A non-Jewish journalist friend emailed me the other day with a cutting from The Washington Post (subsequently picked up by UK press). It concerned the habits of foreign leaders staying in the president’s guest house. Benjamin Netanhayu had developed an unenviable reputation as a laundry and dry cleaning freeloader. He would arrive with a cargo of bags and suitcases containing dirty washing taking advantage of free valet services provided.
The report contained statutory official denials, but those familiar with the reputation of the Netanyahu and his wife Sara for serial freeloading, including a legal tug of war in Israel in 2016 over laundry bills, will not be that surprised.
Putting to one side the risible proposition of a world leaders schlepping dirty washing across continents, the reported incident reminded me of a phone call from a leader of Europe’s Jewish communities received on the eve of yom tov.
Alex, he suggested, wouldn’t it be nice if the Daily Mail chose to write something positive about the contemporary Jewish contribution to British and continental life ahead of the holidays. Something to cheer us all up in semi-lockdown. My reply was hesitant.
The Jewish press (I pointed out) is always discovering successful Jews in the most unusual places and claiming people as one of our own. We love to kvell at our perceived successes, but are on difficult territory when it comes to pointing out disproportionate representation of Jews in business, the media and legal profession.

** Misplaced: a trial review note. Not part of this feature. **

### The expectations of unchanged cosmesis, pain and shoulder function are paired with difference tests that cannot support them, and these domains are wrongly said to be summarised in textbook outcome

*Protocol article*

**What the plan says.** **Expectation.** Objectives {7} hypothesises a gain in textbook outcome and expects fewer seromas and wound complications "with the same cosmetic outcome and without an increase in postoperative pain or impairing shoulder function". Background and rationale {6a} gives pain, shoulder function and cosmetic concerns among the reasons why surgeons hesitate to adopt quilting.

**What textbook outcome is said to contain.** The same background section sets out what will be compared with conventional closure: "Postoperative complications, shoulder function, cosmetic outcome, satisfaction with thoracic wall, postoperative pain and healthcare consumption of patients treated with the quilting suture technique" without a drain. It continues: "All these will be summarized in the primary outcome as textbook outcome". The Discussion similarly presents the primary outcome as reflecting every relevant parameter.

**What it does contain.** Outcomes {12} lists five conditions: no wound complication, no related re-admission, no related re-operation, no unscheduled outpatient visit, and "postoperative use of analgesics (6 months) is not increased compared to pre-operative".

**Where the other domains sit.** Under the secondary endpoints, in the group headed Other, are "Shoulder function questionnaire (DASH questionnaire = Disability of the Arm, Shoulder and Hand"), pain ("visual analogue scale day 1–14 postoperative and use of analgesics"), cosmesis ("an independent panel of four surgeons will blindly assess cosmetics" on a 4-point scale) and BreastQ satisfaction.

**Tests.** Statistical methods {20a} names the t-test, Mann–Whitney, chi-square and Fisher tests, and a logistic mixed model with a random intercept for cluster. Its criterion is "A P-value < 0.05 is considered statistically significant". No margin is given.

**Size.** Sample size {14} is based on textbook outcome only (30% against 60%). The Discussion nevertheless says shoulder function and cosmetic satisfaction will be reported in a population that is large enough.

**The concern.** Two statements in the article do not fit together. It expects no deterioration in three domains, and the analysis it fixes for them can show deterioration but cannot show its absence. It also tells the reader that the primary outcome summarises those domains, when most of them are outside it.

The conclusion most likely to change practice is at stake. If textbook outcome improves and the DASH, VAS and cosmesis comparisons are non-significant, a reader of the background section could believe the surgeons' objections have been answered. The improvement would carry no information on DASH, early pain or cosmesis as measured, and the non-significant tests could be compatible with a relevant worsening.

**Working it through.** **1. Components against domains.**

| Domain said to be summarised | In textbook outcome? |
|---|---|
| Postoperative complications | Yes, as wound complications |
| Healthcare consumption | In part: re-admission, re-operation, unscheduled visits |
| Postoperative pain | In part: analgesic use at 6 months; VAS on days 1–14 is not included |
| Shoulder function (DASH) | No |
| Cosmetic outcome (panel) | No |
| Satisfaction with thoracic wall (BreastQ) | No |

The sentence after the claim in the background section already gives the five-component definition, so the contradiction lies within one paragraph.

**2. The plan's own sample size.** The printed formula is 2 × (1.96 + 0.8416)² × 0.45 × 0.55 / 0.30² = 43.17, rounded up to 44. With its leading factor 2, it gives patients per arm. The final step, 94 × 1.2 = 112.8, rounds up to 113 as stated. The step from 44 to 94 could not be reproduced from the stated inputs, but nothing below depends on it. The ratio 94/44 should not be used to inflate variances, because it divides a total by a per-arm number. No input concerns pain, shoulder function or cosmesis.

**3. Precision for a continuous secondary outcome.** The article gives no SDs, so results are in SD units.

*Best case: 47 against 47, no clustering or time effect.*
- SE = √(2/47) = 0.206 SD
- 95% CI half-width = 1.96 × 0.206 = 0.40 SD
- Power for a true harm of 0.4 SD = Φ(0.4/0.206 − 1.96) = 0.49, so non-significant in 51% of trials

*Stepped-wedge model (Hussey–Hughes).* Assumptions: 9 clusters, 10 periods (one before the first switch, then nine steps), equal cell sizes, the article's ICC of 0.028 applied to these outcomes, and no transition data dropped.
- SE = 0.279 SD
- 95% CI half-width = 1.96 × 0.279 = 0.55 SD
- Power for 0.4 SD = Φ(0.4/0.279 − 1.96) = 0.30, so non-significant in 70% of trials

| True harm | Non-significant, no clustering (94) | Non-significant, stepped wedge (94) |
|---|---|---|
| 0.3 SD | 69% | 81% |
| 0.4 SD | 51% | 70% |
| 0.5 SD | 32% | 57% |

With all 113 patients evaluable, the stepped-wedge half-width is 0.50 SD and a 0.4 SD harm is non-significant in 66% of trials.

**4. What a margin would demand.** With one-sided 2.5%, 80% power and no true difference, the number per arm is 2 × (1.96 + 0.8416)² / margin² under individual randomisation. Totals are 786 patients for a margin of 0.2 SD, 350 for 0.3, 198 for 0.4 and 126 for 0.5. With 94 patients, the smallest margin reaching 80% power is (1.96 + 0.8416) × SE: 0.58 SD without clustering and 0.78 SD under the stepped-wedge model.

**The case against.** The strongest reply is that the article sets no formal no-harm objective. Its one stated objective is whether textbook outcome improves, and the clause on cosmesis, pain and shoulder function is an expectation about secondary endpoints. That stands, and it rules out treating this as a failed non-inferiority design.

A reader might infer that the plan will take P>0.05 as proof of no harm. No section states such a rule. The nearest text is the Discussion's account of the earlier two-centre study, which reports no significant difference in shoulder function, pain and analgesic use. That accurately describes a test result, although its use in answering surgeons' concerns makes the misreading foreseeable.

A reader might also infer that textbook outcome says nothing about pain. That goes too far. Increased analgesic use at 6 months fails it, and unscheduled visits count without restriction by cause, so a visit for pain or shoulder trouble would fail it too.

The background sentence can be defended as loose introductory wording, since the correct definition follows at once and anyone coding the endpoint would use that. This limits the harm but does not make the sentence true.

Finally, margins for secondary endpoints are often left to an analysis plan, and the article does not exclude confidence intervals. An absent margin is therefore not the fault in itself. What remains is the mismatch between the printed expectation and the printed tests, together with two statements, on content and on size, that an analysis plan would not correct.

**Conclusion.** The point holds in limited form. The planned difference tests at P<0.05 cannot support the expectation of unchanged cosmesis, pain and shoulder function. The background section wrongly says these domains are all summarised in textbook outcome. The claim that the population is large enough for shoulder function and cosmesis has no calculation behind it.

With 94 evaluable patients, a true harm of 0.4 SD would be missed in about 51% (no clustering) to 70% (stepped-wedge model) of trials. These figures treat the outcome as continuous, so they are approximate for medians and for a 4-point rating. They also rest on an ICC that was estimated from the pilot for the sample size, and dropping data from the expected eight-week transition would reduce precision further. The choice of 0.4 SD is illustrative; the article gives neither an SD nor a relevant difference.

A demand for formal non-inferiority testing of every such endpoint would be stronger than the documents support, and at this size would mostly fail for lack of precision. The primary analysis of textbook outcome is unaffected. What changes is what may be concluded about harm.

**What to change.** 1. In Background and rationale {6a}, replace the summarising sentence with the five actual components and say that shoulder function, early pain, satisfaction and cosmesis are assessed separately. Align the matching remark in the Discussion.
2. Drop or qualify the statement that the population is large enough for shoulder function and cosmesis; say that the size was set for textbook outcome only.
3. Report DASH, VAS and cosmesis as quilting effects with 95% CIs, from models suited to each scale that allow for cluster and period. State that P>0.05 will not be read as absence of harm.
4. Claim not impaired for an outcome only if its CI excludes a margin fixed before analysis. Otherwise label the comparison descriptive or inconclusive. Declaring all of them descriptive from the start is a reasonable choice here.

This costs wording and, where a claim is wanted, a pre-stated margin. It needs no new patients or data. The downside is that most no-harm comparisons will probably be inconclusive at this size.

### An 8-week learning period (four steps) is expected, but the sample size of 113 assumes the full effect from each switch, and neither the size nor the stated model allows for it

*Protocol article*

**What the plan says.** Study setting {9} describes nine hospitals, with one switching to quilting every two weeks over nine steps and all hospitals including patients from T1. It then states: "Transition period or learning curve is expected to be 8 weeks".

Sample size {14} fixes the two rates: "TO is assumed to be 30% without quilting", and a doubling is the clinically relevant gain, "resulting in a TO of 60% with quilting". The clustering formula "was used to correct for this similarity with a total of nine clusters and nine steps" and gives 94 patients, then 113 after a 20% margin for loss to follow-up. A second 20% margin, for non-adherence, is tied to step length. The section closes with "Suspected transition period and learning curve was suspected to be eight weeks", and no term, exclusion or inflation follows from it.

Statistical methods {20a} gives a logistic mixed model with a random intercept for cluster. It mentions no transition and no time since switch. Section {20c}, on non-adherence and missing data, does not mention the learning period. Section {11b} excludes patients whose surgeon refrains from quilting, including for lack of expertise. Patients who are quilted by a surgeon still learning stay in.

Before one knows it (and this has happened to me several times) one is confronted with ‘green ink’ letters or social media bombardment about how the Jews control the world. When, on occasion, I have written about my family and their experiences in the Shoah, some of the responses are unrepeatable. As a features editor told me when I wrote on the 70th anniversary of Auschwitz liberation earlier this year: “That was a beautiful and moving piece of writing.” He then advised be not to look at some of the comments.
Undeterred, I mentioned to a close colleague, with good Jewish knowledge and some paternal ancestry, possibly using my daily City column to look at some of those Jewish achievements. Well she said, it’s fine for you to be proud, but I will mention a few names to start with: Maxwell, Weinstein and Epstein. To this list, she might have added Sir Philip Green and his non-disclosure agreements and upmarket fashion entrepreneur Ray Kelvin, of Ted Baker, who had to retreat from office after allegations of over-enthusiastic hugging.
In my mind, I had started to compile a list of the untainted entrepreneurs and media figures making a contribution to British national life. But I also recognised that they might not be overexcited if one were to draw attention to their ethnicity.
Having recently been at a stone setting at Willesden, I thought of the great Jewish business creators and scientific pioneers interred there. These included the founder of Shell, Lord Bearsted (Walter Samuel), Tesco founder Sir John Cohen and the great industrialist of the late 20th Century, Lord Weinstock, as well as Rosalind Franklin, the chemist who missed out on a Nobel. It is less controversial to mention the dead rather than the living.
In the end, I decided on a compromise. In the last brief item in my column, which appeared on Rosh Hashanah morning, I noted it was the Jewish new year and praised Anglo-Jewry for, among other things, making an ‘economically significant’ contribution to all our lives. Uncontroversial enough I thought.
Not a bit of it. When I arrived for the first shift minyan at 8am on Rosh Hashanah while collecting my tallit from the locker, I was asked why I had chosen to use – what I thought – was an uncontentious phrase and: “Was it right to point out Jews play such a role in the economy. Wouldn’t it excite the not yet extinct Corbynites?”
Best, it would seem, to keep shtum.